Brazil Elects First Woman President, Inequality Persists

January 17, 2011

By Fabio Rodrigues Pozzebom/ABr (Agência Brasil) [CC-BY-2.5-br (], via Wikimedia Commons

President of the Federal Republic of Brazil, Dilma Rousseff.

Dilma Rousseff joined a very exclusive club earlier this month when she was sworn in as Brazil’s first female president. Rousseff is one of 18 women currently serving as heads of state around the world, and her election to the highest office in Brazil signals a turning point in the country’s history. Her election also marks the sixth time a woman has been elected to executive office in South America.

Women in Brazil were granted universal suffrage in 1946, and prior to that the legislature passed a law in 1936 that allowed only certain women (married women and single women with income) to vote. In her inauguration speech Rousseff recognized her historic election: “By the sovereign decision of the people, today will be the first time that the presidential sash encircles the shoulders of a woman. I am immensely honored by this choice the Brazilian people have made, and I recognize the historic significance of this decision.” She also dedicated herself to “honoring our women, protecting our most vulnerable people, and governing for everyone.”

Although Rousseff’s election was ceiling-shattering, Brazilian women only hold 10 percent of seats in the country’s legislature, despite the implementation of a law requiring that women hold 30 percent of them. In the United States, women aren’t much better off — we hold only 17 percent of seats in Congress and 25 percent of elected seats nationwide.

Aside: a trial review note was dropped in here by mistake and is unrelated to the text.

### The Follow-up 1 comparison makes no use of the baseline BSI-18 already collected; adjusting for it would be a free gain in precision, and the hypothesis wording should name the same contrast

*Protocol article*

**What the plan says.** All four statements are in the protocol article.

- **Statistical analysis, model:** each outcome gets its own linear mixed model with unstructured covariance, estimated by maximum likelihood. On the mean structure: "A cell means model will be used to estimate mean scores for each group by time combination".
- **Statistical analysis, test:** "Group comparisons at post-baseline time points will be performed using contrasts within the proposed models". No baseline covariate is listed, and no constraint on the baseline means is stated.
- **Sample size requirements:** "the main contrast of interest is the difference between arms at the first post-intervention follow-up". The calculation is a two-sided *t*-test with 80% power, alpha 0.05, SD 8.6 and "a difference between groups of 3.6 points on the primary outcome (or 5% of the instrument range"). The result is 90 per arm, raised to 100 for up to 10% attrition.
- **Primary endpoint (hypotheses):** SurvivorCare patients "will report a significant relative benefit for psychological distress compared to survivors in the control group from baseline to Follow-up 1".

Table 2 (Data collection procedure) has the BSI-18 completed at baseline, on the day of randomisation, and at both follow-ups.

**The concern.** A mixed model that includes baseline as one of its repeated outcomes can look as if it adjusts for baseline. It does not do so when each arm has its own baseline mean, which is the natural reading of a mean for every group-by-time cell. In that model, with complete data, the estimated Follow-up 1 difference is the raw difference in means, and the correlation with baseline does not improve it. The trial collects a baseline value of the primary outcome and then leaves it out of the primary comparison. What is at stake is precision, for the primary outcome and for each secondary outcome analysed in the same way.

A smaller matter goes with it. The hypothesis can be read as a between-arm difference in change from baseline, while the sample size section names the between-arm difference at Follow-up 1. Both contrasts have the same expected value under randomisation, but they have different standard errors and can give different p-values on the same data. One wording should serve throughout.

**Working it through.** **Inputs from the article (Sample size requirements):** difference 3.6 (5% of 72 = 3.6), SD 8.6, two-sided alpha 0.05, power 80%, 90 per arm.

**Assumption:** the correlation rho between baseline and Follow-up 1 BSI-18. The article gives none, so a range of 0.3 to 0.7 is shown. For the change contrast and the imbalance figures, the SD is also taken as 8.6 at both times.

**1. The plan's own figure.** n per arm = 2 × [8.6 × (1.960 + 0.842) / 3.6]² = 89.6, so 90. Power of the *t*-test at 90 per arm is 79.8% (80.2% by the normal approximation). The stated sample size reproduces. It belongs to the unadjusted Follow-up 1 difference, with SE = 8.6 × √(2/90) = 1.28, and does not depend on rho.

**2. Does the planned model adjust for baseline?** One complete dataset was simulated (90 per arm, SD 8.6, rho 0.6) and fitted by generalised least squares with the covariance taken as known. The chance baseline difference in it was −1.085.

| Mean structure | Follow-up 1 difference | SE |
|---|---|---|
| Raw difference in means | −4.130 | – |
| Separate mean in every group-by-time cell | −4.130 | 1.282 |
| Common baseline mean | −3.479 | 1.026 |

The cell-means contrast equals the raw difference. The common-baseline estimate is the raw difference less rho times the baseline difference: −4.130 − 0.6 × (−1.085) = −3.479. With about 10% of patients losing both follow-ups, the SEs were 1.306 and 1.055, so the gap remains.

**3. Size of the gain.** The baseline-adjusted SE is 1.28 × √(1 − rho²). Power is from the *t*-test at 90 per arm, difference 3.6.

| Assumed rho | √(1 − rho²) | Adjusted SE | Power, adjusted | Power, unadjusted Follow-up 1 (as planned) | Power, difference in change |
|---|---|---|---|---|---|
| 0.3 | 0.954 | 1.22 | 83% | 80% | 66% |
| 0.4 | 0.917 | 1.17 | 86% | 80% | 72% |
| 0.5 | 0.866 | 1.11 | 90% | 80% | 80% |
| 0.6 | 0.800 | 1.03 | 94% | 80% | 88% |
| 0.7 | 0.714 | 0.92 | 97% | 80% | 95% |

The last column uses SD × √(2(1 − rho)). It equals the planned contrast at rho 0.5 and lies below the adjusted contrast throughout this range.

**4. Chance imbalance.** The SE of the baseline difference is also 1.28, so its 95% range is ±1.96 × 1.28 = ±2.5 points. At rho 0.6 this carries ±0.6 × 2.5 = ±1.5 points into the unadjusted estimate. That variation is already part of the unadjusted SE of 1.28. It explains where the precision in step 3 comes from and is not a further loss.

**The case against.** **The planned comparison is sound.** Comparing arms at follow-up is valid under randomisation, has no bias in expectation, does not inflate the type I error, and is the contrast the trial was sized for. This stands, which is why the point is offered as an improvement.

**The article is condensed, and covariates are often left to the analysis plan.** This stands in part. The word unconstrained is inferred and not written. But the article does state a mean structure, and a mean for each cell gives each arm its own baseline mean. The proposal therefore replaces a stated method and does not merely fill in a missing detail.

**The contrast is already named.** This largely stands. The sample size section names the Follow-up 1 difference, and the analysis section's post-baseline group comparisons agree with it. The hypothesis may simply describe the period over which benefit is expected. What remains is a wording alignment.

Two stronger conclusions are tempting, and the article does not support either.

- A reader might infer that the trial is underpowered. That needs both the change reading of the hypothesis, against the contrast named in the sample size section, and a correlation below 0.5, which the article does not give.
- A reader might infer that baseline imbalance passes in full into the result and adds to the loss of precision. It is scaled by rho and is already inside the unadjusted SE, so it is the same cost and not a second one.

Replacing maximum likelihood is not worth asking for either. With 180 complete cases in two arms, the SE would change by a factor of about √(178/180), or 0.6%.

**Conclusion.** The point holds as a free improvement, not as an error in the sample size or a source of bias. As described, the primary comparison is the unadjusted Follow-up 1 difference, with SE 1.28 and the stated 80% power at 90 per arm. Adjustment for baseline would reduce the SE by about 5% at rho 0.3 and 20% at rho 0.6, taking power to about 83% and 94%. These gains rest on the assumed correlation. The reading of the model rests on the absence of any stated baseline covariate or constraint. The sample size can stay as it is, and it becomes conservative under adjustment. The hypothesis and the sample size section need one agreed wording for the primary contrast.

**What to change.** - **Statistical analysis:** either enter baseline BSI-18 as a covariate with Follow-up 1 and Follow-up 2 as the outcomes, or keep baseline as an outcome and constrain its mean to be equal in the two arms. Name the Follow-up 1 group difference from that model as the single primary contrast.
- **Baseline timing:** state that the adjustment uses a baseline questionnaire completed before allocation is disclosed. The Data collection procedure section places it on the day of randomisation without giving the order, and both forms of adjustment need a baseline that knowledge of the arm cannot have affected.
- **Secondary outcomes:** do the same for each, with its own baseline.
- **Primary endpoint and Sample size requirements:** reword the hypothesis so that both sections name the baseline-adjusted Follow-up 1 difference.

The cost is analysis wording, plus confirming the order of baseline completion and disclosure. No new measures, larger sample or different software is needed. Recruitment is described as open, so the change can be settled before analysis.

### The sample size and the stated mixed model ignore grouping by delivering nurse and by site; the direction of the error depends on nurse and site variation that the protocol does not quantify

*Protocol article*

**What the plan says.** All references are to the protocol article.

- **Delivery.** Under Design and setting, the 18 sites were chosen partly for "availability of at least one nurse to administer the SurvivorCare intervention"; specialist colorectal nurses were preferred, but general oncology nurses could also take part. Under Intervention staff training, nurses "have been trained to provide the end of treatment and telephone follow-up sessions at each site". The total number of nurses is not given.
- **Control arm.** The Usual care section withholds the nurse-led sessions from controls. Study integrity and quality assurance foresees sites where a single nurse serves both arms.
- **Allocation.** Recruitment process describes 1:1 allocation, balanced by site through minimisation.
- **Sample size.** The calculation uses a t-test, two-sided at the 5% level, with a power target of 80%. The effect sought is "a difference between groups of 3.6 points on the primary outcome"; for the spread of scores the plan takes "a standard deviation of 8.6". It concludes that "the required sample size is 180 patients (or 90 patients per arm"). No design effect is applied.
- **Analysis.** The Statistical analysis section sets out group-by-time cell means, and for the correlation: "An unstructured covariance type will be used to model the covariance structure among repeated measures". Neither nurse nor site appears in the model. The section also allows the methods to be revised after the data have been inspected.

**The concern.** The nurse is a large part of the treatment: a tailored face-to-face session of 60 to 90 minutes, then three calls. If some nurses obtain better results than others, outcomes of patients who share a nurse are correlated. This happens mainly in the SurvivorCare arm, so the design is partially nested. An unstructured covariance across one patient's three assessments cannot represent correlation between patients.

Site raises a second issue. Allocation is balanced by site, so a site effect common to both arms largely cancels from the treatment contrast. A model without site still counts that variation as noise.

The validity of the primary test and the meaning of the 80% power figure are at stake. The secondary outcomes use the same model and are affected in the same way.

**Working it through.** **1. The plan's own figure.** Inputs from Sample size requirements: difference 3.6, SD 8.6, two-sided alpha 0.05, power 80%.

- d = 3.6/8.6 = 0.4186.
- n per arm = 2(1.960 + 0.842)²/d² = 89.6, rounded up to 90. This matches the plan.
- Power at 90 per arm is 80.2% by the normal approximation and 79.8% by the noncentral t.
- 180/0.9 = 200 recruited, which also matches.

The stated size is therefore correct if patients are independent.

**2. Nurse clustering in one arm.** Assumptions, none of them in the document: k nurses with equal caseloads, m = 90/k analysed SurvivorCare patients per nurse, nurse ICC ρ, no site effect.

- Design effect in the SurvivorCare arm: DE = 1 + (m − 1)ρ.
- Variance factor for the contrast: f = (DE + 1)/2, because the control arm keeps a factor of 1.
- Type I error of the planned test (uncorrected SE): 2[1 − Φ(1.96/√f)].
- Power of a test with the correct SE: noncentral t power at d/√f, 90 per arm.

As AAUW prepares to host Elect Her – Campus Women Win trainings along with Running Start at 20 colleges and universities around the United States and Jamaica, Rousseff’s history-making victory reminds us that while women have come a long way in the public sphere, there is still a long way to go. The goal of the Elect Her program is to encourage young women to run for student government at their schools. Even though the main focus of the training is to get women to run for student government, the larger goal is to instill the desire to continue with public service after graduation.

The importance of women running for office is more than just having a female body in a decision-making role; it is about breaking stereotypes and allowing more than just a few voices into the process. Women’s equality is dependent on women holding positions of political power not because women will represent women, but because a woman in leadership will open doors to other women. Hopefully someday soon, seeing a woman in political office will not be such an anomaly.

This post was written by Leadership Programs Fellow Donnae Wahl.

By:   |   January 17, 2011

Join the Conversation

You must be logged in to post a comment.